by Tim Linden | March 07, 2014
The mango industry continues to marvel at how supplies continue to increase yet the market remains strong.
The numbers tell the story.
According to the National Mango Board, mango consumption per capita in the United States increased by about one-third from 2005 to 2012, which is the last year that per capita consumption numbers were available.
In 2012, more than 800 million pounds of mangos were imported into the United States.
Last year, the number of imports topped 900 million pounds.
With similar growth this year, 1 billion pounds is within reach… or at least on the near horizon.
According to the National Mango Board, mango consumption per capita in the United States increased by about one-third from 2005 to 2012.
Ronnie Cohen, vice president of sales and one of the founding partners of Vision Import Group, River Edge, NJ, believes growth in the category will continue unabated for the next decade. And he believes the potential is there for more than 20 years of continuous growth as long as the industry gets creative and comes out with some new packs and some value-added products.
Larry Neinkerk, president of Splendid Products LLC, in Burlingame, CA, and another longtime mango importer, is just as bullish.
He said the National Mango Board has done a “fabulous job” of promoting mangos and coordinating the top promotional efforts with the heavy shipping periods.
This year again has gotten off to a good start as heavier-than-usual supplies from Peru during the first two months of the year were met with strong marketing opportunities. And that situation has continued. Transitioning into the Mexican season in March, importers were expecting lighter supplies and a very good market. Bill Vogel, president of Vision Produce Co., in Los Angeles, and the current chairman of the National Mango Board, said in late February that Mexico was running about two weeks behind normal. So he expects a strong market throughout March. He said heavier supplies in April should lead to good promotions, good movement and good prices.
Vogel said that one of the secrets to increased sales is to give the consumer a top-quality product.
In fact, he believes it was Peru’s top quality that led to higher prices this winter despite higher volumes.
“That’s a testament to the good eating quality of the fruit,” he said.
Gary Clevenger, managing member and co-founding partner of Freska Produce International Inc., Oxnard, CA, was also anticipating a drop in supplies from Mexico in March but expects that to be followed up by increased supplies throughout the rest of the summer.
He said mango sales have been increasing every year and he sees no reason for that to stop anytime soon. Despite the lower volume from Mexico in March, Clevenger expects those shippers to make that up as the season moves forward.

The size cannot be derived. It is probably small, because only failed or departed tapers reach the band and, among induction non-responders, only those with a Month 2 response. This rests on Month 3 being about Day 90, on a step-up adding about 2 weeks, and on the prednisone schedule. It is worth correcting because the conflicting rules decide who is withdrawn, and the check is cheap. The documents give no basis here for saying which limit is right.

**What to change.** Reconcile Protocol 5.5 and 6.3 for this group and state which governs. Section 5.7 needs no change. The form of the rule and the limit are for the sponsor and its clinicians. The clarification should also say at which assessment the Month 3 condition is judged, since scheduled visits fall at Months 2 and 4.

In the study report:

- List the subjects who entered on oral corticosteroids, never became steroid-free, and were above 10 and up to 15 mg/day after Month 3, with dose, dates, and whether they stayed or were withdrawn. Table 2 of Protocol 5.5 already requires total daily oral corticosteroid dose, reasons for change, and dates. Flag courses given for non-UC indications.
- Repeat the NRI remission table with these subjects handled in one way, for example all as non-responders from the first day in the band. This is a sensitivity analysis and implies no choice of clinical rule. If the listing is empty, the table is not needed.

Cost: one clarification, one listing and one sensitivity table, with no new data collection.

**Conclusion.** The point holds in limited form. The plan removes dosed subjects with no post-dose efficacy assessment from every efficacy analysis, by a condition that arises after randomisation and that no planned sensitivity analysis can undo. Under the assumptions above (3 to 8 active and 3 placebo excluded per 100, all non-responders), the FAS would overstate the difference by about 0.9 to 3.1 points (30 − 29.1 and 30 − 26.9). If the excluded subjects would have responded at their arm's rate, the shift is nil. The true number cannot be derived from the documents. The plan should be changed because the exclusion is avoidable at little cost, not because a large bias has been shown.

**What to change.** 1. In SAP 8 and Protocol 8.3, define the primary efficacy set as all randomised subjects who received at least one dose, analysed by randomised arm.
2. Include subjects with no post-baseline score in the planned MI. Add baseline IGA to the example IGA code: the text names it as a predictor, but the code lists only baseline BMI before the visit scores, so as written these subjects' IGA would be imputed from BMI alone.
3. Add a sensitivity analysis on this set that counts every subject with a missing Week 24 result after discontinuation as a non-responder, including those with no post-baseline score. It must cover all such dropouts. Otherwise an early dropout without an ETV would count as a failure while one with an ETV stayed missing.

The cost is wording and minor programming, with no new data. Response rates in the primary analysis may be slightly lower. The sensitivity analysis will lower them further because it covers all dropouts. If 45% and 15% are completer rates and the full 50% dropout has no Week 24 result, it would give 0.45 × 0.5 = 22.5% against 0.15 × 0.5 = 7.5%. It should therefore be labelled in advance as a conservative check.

“Beginning in late March and all through April, May, June and July we should see great volume from Mexico and great opportunities for promotion,” he said.
“Every year Mexico seems to set a new record (for mango shipments to the United States) and I think it will be the same this year.”
The Mexican mango season typically begins in February with shipments from the states in the most southern region, including Oaxaca, Chiapas and Guerrero.
The yellow-skinned Ataulfo typically dominates the early shipments with red-skinned mango varieties following behind by a couple of weeks.
As it gets deeper into spring and throughout the summer, the harvest moves north. First into Michoacán than Jalisco and Nayarit. Finally, Sinaloa checks in in late spring with fruit throughout the summer.
By the end of the summer and into September, Los Mochis, in the northern reaches of Sinaloa, is the last major Mexican production area to produce mangos and send them to the United States.
Of course, there are several other sources of mangos to the U.S. market over the next few months including the Central American countries of Costa Rica, Honduras, and Guatemala.
The market price for mangos was as much as $8.50 per flat in late February before Peru reached its peak week during the later stages of the month.
With that peak, came a drop in price, but importers were expecting it to spike again once Peru winds down.
March could see strong pricing throughout the month, but to a person, each exporter predicted promotional pricing levels once April showed up on the calendar.